A Latino man standing in front of a theater. The marquee says Cordon Concepts A Poetic Experience Sat April 9 2 p.m. It is his show.

Antioch in Pictures: My Favorite Places in ‘The Yoc’

A Latino man standing in front of a theater. The marquee says Cordon Concepts A Poetic Experience Sat April 9 2 p.m. It is his show.

The author stands in front of El Campanil Theatre in Antioch, where his show “A Poetic Experience” was hosted.

Photo essay, Jose Cordon

Antioch, a.k.a. The Yoc, is like that kid parents tell their children to stay away from. The kid most teachers have given up on. The kid with definite challenges and a history of mistakes but a kid with an undeniable potential for greatness. This city needs a lot of work, but the internet is full of things wrong with Antioch, so I’d like to tell you about the positives.

Antioch is home of the late rapper Ryan “Woodie” Wood and the infamous Jaycee Dugard missing child case, but it’s so much more than that. Antioch is amazing.


We have access to the San Joaquin River in the north with multiple places downtown to sit and enjoy the view. We have the Black Diamond Mines Regional Preserve in the south with miles and miles of hiking trails. The Contra Costa County Fairgrounds are in our small city. This town is home to the Antioch Flea Market, the Antioch Speedway, a paintball park, a skate rink and events such as car shows and dog shows. There’s a beautiful but little-known theater with over 600 seats named El Campanil Theatre — even most residents I’ve spoken to have never been inside. And we have an emerging poetry community that I hope is the beginning of a new renaissance of art and culture in the city.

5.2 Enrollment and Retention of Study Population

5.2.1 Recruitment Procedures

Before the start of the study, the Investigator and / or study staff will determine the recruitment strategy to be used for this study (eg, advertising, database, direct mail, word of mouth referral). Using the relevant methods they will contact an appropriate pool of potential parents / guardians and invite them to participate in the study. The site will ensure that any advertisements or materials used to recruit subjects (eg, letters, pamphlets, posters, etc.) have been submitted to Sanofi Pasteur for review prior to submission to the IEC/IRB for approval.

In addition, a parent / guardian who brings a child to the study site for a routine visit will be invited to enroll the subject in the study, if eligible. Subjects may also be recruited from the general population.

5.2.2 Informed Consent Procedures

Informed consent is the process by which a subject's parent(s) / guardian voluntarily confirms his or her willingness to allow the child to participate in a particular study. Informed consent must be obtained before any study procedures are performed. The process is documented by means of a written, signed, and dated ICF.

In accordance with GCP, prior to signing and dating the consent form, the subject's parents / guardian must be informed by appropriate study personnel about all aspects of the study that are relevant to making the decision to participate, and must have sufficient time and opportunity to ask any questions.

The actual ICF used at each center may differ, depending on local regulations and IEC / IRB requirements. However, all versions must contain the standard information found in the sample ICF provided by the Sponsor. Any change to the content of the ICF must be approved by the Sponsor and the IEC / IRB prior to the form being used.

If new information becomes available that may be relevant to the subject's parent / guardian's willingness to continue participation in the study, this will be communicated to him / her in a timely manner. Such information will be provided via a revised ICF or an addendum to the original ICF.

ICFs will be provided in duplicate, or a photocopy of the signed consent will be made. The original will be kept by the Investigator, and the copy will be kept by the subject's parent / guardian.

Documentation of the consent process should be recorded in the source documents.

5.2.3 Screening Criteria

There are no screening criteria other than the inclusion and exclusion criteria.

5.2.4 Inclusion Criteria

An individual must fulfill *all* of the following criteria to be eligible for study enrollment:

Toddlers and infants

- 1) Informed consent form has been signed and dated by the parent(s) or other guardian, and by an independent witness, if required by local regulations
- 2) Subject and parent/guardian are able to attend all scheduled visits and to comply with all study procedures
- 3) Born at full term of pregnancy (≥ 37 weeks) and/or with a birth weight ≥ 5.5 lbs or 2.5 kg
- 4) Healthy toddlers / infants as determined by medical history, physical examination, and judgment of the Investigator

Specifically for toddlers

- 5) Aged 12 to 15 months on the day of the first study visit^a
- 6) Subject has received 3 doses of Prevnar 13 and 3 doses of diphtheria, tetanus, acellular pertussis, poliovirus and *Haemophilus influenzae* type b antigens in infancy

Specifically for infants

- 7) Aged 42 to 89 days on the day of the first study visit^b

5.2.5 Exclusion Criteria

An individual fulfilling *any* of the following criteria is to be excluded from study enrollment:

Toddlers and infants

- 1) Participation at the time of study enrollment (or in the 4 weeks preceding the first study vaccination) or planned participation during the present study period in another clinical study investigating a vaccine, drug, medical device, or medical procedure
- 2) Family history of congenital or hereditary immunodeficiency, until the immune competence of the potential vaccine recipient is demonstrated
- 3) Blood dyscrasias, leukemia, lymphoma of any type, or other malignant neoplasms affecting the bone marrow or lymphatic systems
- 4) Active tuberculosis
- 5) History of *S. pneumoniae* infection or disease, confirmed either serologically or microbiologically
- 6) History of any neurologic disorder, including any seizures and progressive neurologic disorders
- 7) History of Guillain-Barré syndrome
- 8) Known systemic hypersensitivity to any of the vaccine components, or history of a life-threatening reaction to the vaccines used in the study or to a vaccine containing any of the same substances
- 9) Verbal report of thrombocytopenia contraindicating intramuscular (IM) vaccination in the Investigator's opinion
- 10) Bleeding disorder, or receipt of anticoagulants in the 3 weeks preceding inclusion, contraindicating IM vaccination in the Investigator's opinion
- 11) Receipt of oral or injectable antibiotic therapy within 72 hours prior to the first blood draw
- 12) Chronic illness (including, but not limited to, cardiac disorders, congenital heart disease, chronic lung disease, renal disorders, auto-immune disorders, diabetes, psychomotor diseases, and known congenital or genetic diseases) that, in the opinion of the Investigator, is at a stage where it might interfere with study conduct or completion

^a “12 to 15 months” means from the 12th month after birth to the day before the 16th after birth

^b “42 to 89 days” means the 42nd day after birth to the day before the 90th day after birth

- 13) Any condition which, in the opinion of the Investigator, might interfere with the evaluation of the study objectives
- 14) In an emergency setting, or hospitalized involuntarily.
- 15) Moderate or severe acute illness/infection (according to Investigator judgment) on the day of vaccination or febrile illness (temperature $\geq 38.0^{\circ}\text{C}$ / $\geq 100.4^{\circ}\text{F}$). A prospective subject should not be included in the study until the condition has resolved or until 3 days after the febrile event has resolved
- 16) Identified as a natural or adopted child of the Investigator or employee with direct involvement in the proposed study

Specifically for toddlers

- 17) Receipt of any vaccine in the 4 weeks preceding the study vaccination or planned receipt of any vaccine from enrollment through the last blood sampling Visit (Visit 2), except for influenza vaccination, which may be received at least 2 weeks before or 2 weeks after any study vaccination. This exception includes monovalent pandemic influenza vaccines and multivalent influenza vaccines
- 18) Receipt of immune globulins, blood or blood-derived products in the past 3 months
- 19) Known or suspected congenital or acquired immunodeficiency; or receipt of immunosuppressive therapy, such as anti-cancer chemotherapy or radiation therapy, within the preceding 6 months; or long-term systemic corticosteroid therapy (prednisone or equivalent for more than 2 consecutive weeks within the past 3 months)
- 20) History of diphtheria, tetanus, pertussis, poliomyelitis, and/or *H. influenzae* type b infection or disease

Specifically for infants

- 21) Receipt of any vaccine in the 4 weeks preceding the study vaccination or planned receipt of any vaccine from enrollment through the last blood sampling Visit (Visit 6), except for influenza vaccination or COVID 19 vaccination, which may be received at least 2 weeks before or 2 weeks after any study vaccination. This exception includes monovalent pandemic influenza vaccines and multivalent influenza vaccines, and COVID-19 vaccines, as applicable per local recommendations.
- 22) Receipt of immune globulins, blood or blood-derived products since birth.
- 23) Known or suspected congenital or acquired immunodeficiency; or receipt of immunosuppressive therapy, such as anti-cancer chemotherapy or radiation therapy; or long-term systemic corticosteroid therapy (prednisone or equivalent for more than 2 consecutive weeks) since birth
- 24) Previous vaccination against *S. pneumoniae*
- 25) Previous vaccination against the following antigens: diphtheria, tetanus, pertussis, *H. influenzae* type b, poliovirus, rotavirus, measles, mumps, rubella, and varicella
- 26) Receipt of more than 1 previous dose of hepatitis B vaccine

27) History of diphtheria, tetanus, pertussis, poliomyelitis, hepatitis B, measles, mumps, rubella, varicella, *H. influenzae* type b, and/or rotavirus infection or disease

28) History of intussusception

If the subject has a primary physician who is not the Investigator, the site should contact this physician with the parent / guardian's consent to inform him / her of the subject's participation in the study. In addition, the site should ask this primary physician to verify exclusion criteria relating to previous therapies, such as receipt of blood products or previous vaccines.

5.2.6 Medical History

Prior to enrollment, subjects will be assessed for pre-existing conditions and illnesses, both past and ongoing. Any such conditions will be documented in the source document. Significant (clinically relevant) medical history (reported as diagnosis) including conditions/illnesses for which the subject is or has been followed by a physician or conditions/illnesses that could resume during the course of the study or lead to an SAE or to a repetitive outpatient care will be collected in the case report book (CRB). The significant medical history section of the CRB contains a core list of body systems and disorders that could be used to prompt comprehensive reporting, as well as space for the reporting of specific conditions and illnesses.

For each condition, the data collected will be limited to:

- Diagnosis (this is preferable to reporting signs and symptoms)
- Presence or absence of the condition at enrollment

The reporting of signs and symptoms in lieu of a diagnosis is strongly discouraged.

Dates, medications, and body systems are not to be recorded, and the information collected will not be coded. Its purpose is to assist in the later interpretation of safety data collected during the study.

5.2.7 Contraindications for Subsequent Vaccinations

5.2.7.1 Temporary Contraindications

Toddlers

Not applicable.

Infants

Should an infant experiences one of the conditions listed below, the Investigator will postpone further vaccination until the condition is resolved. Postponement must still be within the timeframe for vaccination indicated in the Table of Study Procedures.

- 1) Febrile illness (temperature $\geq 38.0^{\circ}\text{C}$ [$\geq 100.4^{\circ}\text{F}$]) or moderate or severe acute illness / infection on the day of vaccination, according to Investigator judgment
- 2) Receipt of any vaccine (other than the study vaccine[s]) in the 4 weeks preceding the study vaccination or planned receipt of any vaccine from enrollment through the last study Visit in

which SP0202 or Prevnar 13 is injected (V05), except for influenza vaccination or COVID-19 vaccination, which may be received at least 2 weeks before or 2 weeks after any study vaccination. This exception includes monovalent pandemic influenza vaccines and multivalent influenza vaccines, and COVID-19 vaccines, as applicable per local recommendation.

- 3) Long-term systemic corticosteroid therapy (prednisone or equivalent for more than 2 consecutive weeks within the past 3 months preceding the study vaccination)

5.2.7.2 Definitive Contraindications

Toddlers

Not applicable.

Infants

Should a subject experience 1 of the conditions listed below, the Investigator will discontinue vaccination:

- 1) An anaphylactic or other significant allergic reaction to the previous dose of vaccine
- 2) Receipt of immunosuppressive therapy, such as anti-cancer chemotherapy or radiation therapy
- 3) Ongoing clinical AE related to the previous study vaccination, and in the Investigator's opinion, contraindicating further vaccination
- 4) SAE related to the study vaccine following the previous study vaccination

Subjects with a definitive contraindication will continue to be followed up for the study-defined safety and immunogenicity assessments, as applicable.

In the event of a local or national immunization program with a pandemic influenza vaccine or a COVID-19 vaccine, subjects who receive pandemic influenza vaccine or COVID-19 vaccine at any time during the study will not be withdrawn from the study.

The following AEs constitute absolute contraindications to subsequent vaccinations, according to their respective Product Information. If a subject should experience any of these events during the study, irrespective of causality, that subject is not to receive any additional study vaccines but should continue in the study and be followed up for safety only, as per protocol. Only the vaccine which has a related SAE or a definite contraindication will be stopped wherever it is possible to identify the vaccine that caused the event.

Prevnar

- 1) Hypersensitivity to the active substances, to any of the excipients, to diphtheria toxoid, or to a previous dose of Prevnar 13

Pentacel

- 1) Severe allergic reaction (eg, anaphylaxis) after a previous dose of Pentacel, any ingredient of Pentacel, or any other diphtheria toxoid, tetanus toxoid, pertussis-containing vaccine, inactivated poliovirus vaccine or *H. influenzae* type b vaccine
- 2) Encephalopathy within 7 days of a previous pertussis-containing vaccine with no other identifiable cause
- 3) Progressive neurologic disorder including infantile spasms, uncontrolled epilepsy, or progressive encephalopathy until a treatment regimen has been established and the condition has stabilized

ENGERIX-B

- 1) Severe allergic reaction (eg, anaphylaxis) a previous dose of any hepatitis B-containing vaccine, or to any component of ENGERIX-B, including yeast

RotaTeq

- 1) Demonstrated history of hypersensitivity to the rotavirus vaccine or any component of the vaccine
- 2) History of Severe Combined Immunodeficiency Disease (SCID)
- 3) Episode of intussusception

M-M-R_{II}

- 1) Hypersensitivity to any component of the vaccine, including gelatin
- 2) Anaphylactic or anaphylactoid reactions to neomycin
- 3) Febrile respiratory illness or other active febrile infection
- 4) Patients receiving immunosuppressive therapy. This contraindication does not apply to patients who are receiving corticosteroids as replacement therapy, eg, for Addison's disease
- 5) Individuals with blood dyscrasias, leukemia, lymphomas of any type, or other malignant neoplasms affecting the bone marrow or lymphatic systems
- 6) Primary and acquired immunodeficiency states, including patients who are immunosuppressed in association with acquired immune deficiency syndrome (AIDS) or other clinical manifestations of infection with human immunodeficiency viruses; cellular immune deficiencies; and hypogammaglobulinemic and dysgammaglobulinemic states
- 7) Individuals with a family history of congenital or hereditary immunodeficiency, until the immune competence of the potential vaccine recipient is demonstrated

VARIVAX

Two of my favorite places by far are Antioch’s downtown, called “Rivertown,” and the Black Diamond preserve. Rivertown is right along the waterfront. The large “Rivertown” sign lights up beautifully at night. There, you’ll also find the Antioch Marina, the Corteva Wetlands Preserve, City Hall, several restaurants, an art gallery, an Amtrak station, tattoo studios, barber shops, beauty parlors, coffee shops, thrift stores, a community center and two theaters, including the refurbished and spacious El Campanil.


The first time I stepped inside, I was completely taken aback. I could not believe that something so remarkable had been here for so long. Originally opened in 1928, it was reintroduced to the community in 2004 with an upgraded interior. Now, it has movie screenings, comedy shows, poetry shows, film festivals, dance groups, bands and much more. I highly recommend a visit to El Campanil Theater.


Before this area became known as Antioch, many Indigenous people lived around here originally. The Julpun and Ompin, who lived especially close, and the Chupcan and Volvon all spoke the Bay Miwok language. Many of the Julpun people moved eastward and northward to avoid the Spanish mission system.


With the arrival of settlers after 1772, five small towns appeared: Nortonville, Somersville, Stewartville, West Hartley and Judsonville, which gave rise to cattle ranching, coal mining and sand mining. The coal mining operation that eventually arose in the area was the largest in California during its time. Now, all five towns are either ghost towns or nonexistent, but there’s a small cemetery on top of a hill that serves as a reminder of past lives. With all of this in mind, walking through the Black Diamond Mines Regional Preserve is like stepping back in time.


While you walk, the golden hills sometimes hide watchful coyotes. The tops of those hills give way to gorgeous views. Squirrels are everywhere. The trees provide shelter for a variety of birds. One tree, in particular, always fills me with perspective; I’ve named it the Poets’ Tree.


Antioch is tough. It’s hurting. It’s not easy to love, but it’s worth it.

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